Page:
How to Lose a Client

All businesses lose clients.

A wise old account manager introduced me to the adage “the day you get a client is the day you start losing that client.”  The adage doesn’t mean that you should enjoy the process, but it does encourage you to learn from it at the very least.

During last summer’s silly season, I wrote a column about accounts I’ve lost for ridiculous reasons.  However, today I’d like to address the topic more seriously from the perspective of how to lose the business.  By that, I don’t mean what to do get your firm fired (you can figure that out for yourself), but rather how to come out of a client loss wiser, more prepared and even more confident than before.


Some breakups cause more damage than others

Step 1: Don’t Take it Personally–Especially if it’s Personal

Small firms relish the person-to-person nature of their business.  That goes double for the solopreneurs, freelancers, consultants and one-man-bands out there.  As a result, losing a client sometimes seems more like betrayal than a simple business decision.  A word to the wise: Benedict Arnold died in 1801.

Let me share with you my favorite joke: my psychiatrist told me that I take things too personally.  [pause]  So I hit him.  [sfx: rimshot]

Yes, sometimes personalities clash and make working together too difficult for the client.  Yes, sometimes marketing firms say dumb shit.  Sometimes truly terrible people on either side make an assignment unpleasant to a toxic degree.

Ultimately, personality differences provide little insight.  What can you learn from “the marketing director hated my thinking?”  Not much.  Maybe you can conclude that your firm shouldn’t try to work with that person again.

Personality differences rarely end business relationships on their own.  Somewhere along the line, a missed deadline, a misunderstood request or some other breakdown merely brought personality clashes to the surface.  To blame a business loss on a hard-to-predict personality conflict instead of a potentially foreseeable process issue prevents the firm from fixing the real issue.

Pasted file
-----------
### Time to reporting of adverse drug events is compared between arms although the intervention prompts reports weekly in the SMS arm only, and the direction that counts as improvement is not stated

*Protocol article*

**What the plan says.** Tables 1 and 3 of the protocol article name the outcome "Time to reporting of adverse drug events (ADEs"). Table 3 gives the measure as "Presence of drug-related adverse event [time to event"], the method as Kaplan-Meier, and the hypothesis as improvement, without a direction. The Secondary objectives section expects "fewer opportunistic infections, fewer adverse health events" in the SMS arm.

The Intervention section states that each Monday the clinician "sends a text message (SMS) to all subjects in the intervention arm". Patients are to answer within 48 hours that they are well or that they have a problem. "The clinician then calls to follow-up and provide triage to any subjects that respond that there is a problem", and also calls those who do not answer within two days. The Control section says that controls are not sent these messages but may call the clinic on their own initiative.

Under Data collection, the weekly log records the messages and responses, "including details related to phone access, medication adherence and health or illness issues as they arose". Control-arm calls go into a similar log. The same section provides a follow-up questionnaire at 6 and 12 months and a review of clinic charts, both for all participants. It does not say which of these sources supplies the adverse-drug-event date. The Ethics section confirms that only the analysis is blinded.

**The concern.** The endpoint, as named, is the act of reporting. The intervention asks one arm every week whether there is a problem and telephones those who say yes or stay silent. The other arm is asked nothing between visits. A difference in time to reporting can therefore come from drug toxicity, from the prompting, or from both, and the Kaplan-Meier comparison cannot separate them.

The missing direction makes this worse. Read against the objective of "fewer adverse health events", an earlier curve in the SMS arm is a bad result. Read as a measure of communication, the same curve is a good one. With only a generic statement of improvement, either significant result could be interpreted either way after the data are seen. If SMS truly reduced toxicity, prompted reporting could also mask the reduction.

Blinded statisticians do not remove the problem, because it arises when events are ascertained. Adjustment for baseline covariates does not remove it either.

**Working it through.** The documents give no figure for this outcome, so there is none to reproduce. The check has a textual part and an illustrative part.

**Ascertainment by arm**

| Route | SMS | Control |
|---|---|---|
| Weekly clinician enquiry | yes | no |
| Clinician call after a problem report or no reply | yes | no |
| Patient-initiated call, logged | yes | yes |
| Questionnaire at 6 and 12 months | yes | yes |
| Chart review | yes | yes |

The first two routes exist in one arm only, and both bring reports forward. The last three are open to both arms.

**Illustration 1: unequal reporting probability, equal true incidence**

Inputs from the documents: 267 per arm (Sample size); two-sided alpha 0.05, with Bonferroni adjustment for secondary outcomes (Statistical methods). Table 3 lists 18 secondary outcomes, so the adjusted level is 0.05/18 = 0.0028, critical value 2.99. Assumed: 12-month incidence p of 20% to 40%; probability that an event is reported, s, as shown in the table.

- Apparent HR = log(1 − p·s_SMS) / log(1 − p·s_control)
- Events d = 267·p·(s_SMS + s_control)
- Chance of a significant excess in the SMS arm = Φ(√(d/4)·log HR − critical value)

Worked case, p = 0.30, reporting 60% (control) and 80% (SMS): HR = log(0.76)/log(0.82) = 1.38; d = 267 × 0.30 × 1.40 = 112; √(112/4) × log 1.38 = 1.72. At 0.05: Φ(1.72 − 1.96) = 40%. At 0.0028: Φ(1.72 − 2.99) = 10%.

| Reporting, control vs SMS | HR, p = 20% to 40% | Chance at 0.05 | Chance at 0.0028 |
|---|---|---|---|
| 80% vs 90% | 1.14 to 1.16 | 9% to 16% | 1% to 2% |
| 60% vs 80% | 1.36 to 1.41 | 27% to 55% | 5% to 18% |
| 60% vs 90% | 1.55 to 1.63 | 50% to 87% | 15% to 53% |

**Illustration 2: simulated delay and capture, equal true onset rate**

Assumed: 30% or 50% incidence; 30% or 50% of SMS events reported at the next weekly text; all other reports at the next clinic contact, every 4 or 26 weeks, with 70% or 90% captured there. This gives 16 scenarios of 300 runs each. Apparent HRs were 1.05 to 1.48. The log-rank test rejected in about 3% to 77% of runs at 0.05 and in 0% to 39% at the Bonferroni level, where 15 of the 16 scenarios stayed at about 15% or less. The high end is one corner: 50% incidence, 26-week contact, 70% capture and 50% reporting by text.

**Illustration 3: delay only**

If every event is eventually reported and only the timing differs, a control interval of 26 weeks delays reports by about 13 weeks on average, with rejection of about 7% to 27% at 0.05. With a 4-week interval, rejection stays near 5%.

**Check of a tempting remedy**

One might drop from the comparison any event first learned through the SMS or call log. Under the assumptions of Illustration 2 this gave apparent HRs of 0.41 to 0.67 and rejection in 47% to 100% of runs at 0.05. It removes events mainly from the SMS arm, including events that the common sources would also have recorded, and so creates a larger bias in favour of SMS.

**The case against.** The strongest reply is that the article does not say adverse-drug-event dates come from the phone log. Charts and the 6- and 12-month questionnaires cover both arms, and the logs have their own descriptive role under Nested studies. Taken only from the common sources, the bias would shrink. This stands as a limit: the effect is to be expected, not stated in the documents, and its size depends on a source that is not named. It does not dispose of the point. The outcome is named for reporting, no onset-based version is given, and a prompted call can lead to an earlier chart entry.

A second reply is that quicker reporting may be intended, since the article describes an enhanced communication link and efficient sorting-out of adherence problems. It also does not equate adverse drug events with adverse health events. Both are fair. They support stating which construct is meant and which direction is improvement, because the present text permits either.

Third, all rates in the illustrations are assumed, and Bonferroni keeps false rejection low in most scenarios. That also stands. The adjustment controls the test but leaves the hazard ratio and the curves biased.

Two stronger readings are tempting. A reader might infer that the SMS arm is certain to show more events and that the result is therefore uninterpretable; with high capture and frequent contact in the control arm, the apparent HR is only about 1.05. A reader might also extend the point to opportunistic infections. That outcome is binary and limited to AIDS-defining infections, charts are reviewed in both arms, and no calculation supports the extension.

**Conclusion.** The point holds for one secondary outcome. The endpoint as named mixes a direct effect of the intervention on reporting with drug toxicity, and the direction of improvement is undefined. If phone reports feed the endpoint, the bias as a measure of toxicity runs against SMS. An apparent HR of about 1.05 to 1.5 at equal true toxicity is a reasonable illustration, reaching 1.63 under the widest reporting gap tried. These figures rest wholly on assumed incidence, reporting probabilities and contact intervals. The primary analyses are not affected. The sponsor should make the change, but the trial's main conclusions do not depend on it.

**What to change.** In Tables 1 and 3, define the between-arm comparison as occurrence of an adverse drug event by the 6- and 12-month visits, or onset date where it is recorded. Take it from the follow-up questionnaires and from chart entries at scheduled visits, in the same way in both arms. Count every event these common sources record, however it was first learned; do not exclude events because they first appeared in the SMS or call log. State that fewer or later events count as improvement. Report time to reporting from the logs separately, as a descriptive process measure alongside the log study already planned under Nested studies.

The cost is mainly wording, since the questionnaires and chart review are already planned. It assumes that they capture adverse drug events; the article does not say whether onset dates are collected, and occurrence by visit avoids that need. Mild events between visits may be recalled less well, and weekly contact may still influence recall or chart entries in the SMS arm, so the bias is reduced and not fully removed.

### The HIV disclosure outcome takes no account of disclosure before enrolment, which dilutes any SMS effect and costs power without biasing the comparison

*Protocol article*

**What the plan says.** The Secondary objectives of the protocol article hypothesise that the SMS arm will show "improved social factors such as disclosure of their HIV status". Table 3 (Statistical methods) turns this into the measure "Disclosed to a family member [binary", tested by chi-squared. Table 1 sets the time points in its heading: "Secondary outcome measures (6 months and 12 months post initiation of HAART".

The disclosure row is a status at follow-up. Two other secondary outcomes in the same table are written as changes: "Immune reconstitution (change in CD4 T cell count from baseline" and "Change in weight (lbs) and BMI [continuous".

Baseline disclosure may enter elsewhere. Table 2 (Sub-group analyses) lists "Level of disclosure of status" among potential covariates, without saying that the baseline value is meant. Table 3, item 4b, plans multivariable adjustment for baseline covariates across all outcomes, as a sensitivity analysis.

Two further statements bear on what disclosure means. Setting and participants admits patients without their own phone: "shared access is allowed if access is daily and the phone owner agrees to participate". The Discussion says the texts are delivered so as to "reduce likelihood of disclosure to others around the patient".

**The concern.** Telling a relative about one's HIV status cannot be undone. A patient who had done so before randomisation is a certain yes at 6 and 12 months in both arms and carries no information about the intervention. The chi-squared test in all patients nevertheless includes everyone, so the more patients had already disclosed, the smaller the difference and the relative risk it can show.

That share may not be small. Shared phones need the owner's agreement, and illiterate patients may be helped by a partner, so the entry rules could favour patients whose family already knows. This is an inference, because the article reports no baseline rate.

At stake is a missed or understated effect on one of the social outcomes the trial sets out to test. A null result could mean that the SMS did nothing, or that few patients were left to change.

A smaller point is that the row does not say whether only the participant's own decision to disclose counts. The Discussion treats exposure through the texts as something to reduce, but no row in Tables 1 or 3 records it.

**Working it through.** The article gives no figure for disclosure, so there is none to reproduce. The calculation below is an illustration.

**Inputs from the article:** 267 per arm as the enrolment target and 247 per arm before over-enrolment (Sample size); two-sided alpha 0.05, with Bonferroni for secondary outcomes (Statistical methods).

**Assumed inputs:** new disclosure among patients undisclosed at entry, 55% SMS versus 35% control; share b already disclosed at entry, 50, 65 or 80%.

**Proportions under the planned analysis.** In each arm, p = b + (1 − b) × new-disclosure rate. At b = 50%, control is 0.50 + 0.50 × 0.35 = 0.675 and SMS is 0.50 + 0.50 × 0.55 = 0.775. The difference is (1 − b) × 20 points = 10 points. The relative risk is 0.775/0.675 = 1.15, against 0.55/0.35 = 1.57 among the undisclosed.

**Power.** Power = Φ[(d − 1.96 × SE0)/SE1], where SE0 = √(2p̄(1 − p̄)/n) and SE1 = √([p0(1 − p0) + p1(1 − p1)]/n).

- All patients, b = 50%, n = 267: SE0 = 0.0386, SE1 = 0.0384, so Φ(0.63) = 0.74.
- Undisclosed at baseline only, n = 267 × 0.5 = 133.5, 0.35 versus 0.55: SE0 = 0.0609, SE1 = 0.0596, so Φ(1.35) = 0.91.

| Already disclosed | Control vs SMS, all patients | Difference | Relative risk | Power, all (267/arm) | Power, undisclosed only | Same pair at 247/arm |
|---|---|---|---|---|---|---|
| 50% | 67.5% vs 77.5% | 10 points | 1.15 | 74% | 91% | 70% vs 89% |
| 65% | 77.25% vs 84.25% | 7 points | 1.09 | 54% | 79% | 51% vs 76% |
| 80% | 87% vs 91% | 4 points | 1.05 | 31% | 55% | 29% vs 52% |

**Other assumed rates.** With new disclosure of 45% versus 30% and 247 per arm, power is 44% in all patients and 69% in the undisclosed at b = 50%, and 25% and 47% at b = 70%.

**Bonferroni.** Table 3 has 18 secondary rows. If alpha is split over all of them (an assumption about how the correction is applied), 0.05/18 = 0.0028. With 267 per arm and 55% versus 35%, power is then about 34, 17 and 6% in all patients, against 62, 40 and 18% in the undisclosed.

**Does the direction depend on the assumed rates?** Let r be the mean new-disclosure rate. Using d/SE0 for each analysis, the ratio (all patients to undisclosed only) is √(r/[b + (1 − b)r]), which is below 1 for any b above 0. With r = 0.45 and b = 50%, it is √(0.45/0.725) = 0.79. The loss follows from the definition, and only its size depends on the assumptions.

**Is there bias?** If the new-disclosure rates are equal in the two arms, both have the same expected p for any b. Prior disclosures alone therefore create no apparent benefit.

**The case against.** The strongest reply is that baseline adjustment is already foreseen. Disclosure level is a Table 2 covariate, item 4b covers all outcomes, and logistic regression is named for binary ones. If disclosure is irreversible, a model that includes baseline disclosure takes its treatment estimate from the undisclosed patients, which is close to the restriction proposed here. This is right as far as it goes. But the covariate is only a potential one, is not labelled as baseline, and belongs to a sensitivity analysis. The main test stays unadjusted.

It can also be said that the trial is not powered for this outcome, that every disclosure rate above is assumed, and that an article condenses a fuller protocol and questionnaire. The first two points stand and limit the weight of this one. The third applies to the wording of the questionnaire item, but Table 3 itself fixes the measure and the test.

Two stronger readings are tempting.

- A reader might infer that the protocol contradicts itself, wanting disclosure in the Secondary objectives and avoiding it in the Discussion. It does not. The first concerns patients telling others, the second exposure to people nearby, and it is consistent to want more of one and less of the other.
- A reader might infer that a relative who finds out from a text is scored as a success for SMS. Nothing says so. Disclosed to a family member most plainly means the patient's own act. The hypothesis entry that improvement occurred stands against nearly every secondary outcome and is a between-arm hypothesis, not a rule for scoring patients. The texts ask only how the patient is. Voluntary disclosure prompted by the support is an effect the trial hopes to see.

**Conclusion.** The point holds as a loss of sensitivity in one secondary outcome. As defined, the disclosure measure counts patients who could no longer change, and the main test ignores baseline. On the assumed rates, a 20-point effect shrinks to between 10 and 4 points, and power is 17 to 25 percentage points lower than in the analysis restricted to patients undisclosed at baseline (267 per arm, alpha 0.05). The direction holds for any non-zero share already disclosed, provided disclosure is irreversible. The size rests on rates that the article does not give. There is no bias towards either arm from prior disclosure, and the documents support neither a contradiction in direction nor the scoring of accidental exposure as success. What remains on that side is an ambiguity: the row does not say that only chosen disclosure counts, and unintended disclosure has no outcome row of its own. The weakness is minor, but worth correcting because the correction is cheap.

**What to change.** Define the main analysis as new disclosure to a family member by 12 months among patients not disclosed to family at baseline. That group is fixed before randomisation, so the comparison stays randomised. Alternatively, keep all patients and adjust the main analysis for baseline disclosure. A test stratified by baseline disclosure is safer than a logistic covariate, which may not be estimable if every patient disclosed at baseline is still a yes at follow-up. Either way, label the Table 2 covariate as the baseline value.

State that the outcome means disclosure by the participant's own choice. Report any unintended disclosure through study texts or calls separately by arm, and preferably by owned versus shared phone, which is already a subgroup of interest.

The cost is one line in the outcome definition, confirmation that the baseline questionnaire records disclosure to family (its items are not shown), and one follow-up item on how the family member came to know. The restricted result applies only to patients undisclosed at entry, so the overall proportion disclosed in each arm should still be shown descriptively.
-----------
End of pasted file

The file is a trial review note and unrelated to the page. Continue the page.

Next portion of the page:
Step 2: Write It Up

Wrap up your project by writing up a review of what your firm did, what worked well and what didn’t (or, as an alternative, what the firm did, what was awesome and what sucked; you’re on your own time, so use your own words).  This task accomplishes many things:

  • A handover document for your client.  Even if the project disintegrated in a John Woo-like bloodbath, show a little class by accounting for what work was completed, what wasn’t and what factors prevented completion.  Quite possibly, that client may never hire you again, but leaving on a a high note may impress other people at that client who may hire your firm at a later date.  Time heals all wounds, as they say.
  • Cheering yourself up.  Even if your firm holds the client 100% responsible for a loss, you may feel that you have failed.  Perhaps you have.  However, writing down what your firm did–everything your firm did–may remind you that accomplished a lot, even under difficult circumstances.
  • Add to your firm’s overall accomplishments.  Whether you have a firm with a new business credentials deck or simply work as a freelancer with a resume, you need to keep tabs on accomplishments.    These write-ups give you a shortlist of projects your firm can use going forward to illustrate expertise.
  • Taking stock.  Lastly, every firm needs to go through the hard work of self-improvement.  On a personal note, I recently got a new perspective on how hard this can be after watching my eight-year-old daughter go through a new experiment by the New York City Board of Education: student-led conferences.  I watched my child struggle to evaluate her performance.  Although her performance has improved markedly throughout third grade and her teacher offered substantial encouragement, I could see that she genuinely wondered whether she could have done better.  When your firm loses an account, you can write about the experience in the heat of the moment.  Later, when you cool off, you can review what you wrote and put it in the context of other losses.  This exercise helps you see patterns and identify areas for improvement.

Mind you, this write-up need only take a few minutes.  You’re not writing a novel, but rather taking notes.  Style doesn’t count.  Facts do.

Step 3: Think fresh, not reconstituted

I’m tempted to quote the esteemed philosopher Taylor Swift and say “Shake it Off,” but frankly Ms. Swift terrifies me.  Ever notice she always looks airbrushed, even on live TV?  ANYWAY, the oft-spurned singer has a point: move on.

Business often make the mistake of trying to fix the last client loss with the next client relationship.  Say, for instance, your firm lost a client because she felt your team didn’t communicate clearly enough.  You might direct your team to over-communicate to the next client, even though your typical communication style might work fine with him.  Every new client relationship gives your firm a chance to start with a clean slate.  Take advantage of that chance.  Use your experiences–good and bad–to help you ask the right questions at the beginning of a relationship.

I reiterate: your firm will lose a client sooner or later.  It’s up to you whether to make it a learning experience or a total loss.

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